FPIN's Clinical Inquiries
Aspirin for Colon Cancer Risk Prevention
Am Fam Physician. 2019 Nov 1;100(9):online.
What is the role of aspirin in colon cancer risk prevention?
Daily low-dose aspirin can be offered to patients older than 50 years for colon cancer prevention. (Strength of Recommendation: B, based on multiple meta-analyses but undermined by one large randomized controlled trial [RCT].) When aspirin is taken daily for at least 10 years, it decreases mortality risk from colorectal cancer (CRC; number needed to treat [NNT] = 1,500 person-years), decreases the risk of metastasis in patients with localized adenocarcinoma, and decreases CRC stage at diagnosis. One large primary prevention RCT of women taking alternate-day low-dose aspirin showed no difference in CRC prevalence or death.
A 2011 meta-analysis of eight RCTs with 25,570 participants studied the effects of aspirin on cardiovascular disease (CVD) prevention.1 Trials were included if they compared patients taking any dose of daily aspirin with those not taking aspirin, with or without another antiplatelet or antithrombotic medication. The authors performed a post-hoc analysis of the trials lasting more than five years (three trials; n = 12,915) and found a 50% reduction in CRC mortality in patients taking aspirin after follow-up of at least 10 years. No benefit was seen before 10 years. In addition to comparing low-dose aspirin with placebo, one of the RCTs compared warfarin with placebo and found no effect on CRC mortality.
A 2012 meta-analysis of five RCTs with 17,285 participants studied the effect of daily low-dose aspirin on metastasis over 6.5 years.2 Inclusion criteria were the same as in the 2011 meta-analysis. Of the patients with solid cancer in whom metastasis status was known, 130 cases of CRC were analyzed. The risk of metastasis in those taking low-dose aspirin was lower than in the control group (37% vs. 61%; odds ratio = 0.36). The study also showed a decreased 10-year risk of metastasis in patients with localized CRC (hazard ratio = 0.26). In patients with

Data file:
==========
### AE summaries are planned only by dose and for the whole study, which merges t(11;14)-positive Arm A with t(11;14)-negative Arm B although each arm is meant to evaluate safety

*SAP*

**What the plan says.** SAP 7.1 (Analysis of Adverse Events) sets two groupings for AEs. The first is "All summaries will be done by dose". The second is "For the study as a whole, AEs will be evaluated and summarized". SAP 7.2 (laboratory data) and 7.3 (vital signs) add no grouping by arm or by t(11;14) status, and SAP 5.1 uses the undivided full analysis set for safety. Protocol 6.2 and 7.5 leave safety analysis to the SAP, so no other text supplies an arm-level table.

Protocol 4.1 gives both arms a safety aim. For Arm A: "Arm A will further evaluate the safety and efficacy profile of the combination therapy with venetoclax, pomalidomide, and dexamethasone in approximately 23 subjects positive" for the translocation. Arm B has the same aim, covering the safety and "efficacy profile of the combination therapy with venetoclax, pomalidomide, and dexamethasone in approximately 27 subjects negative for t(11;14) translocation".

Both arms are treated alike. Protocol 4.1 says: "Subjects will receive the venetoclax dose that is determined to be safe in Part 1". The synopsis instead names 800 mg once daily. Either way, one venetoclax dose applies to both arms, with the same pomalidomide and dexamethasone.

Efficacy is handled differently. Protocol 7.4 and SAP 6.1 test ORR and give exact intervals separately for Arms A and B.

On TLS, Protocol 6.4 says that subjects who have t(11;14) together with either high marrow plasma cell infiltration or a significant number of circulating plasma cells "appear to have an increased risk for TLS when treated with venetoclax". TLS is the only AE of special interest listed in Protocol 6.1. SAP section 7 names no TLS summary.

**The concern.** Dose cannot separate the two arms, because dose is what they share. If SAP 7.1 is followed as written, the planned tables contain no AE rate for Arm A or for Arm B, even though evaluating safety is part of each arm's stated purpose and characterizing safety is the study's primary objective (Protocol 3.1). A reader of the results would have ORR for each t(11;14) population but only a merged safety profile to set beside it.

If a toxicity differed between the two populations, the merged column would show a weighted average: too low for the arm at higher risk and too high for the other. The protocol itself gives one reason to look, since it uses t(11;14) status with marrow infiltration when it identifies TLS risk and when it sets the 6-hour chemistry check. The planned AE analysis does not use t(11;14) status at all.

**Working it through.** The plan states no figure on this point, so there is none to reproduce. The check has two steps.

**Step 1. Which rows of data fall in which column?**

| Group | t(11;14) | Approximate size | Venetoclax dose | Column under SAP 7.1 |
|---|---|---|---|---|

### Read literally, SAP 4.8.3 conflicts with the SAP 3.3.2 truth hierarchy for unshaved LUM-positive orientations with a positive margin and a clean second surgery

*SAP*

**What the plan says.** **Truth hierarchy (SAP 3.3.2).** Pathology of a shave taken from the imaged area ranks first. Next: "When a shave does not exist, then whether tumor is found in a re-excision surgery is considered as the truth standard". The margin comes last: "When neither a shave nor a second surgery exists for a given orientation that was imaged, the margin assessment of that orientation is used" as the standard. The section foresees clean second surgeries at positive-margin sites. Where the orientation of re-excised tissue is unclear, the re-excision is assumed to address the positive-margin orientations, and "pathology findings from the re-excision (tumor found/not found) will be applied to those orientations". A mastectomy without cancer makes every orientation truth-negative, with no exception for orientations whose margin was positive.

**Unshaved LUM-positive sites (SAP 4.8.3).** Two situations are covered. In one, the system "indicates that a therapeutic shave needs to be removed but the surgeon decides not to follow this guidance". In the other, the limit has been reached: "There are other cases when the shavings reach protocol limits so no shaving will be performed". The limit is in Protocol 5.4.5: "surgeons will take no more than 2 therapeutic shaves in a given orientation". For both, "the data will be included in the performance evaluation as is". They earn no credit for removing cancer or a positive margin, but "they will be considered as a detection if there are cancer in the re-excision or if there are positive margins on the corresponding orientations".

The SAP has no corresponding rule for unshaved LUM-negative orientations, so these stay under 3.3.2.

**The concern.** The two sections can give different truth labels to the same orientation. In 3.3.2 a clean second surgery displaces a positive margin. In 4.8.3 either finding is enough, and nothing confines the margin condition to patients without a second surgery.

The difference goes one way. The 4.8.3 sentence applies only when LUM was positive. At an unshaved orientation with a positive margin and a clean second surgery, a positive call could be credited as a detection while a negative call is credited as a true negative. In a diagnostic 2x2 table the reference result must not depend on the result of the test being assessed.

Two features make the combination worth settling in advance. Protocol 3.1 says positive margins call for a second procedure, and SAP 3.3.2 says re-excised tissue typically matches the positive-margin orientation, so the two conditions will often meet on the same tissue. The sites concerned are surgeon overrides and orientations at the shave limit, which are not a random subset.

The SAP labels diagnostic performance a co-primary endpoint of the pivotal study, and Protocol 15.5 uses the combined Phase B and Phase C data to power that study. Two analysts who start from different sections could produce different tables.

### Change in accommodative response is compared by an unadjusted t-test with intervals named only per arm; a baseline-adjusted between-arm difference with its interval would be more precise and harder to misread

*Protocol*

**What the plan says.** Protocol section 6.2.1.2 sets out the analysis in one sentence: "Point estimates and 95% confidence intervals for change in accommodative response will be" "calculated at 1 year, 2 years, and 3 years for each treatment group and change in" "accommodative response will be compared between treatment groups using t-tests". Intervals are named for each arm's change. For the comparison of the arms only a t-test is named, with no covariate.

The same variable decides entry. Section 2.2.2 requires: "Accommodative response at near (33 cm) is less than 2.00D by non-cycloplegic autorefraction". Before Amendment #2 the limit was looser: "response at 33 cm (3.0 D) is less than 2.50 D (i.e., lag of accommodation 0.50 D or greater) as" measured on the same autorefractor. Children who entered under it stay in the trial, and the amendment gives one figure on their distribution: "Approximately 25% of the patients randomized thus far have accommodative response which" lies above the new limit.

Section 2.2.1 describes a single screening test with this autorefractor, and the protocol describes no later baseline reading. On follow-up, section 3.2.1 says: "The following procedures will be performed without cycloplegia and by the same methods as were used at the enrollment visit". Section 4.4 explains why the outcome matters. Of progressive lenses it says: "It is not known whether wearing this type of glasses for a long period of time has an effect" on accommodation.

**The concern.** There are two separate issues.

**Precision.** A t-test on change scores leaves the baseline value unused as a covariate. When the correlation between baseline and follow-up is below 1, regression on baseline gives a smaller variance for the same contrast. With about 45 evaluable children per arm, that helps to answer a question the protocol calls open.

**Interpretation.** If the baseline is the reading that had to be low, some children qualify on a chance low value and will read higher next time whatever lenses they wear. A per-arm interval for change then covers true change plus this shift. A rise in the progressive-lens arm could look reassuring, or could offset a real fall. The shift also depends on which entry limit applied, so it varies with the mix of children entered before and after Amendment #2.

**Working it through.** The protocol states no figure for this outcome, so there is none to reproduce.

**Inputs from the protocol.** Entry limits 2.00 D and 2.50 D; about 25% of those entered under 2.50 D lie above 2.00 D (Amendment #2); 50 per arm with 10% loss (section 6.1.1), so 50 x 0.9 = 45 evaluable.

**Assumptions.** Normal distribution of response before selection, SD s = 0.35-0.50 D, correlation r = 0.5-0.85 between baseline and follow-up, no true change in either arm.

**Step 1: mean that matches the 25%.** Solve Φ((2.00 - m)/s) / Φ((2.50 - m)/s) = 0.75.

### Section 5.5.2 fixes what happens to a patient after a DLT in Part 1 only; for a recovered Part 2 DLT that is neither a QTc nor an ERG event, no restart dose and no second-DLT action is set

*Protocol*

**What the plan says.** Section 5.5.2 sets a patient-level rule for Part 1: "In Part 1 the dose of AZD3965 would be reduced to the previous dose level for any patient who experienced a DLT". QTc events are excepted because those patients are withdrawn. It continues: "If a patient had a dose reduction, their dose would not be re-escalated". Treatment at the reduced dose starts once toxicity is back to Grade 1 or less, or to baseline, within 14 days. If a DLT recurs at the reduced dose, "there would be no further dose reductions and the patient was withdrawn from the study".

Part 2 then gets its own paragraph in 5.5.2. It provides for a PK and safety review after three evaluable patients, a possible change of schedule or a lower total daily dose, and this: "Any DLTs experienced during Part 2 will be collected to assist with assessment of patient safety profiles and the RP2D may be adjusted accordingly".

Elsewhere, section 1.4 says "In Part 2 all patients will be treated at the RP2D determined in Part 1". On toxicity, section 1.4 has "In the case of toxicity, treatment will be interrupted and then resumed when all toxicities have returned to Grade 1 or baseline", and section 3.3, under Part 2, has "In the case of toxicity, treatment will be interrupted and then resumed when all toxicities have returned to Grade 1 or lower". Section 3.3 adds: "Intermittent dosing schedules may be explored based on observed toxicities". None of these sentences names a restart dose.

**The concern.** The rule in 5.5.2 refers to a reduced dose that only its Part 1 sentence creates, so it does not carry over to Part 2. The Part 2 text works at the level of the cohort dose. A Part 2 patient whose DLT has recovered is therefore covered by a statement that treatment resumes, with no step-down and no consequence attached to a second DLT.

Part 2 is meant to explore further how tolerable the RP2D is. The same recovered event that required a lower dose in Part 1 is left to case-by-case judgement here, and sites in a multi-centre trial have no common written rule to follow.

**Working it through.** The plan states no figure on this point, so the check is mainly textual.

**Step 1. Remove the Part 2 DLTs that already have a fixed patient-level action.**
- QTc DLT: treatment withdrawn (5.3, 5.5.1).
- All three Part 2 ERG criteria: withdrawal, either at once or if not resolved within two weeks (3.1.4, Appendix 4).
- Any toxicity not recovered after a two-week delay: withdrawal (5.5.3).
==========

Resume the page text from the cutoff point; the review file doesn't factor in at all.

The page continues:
Referencesshow all references
1. Rothwell PM, Fowkes FG, Belch JF, et al. Effect of daily aspirin on long-term risk of death due to cancer: analysis of individual patient data from randomised trials. Lancet. 2011;377(9759):31–41....
2. Rothwell PM, Wilson M, Price JF, et al. Effect of daily aspirin on risk of cancer metastasis: a study of incident cancers during randomised controlled trials. Lancet. 2012;379(9826):1591–1601.
3. Cook NR, Lee IM, Gaziano JM, et al. Low-dose aspirin in the primary prevention of cancer: the Women's Health Study: a randomized controlled trial. JAMA. 2005;294(1):47–55.
4. Chubak J, Kamineni A, Buist DS, et al. Aspirin use for the prevention of colorectal cancer: an updated systematic evidence review for the U.S. Preventive Services Task Force. Evidence synthesis no. 133. AHRQ publication no. 15-05228-EF-1. Agency for Healthcare Research and Quality; 2015.
5. Bibbins-Domingo K. Aspirin use for the primary prevention of cardiovascular disease and colorectal cancer: U.S. Preventive Services Task Force recommendation statement. Ann Intern Med. 2016;164(12):836–845.
Clinical Inquiries provides answers to questions submitted by practicing family physicians to the Family Physicians Inquiries Network (FPIN). Members of the network select questions based on their relevance to family medicine. Answers are drawn from an approved set of evidence-based resources and undergo peer review. The strength of recommendations and the level of evidence for individual studies are rated using criteria developed by the Evidence-Based Medicine Working Group (https://www.cebm.net).
The complete database of evidence-based questions and answers is copyrighted by FPIN. If interested in submitting questions or writing answers for this series, go to https://www.fpin.org or email: firstname.lastname@example.org.
This series is coordinated by John E. Delzell Jr., MD, MSPH, associate medical editor.
A collection of FPIN's Clinical Inquiries published in AFP is available at https://www.aafp.org/afp/fpin.
Want to use this article elsewhere? Get Permissions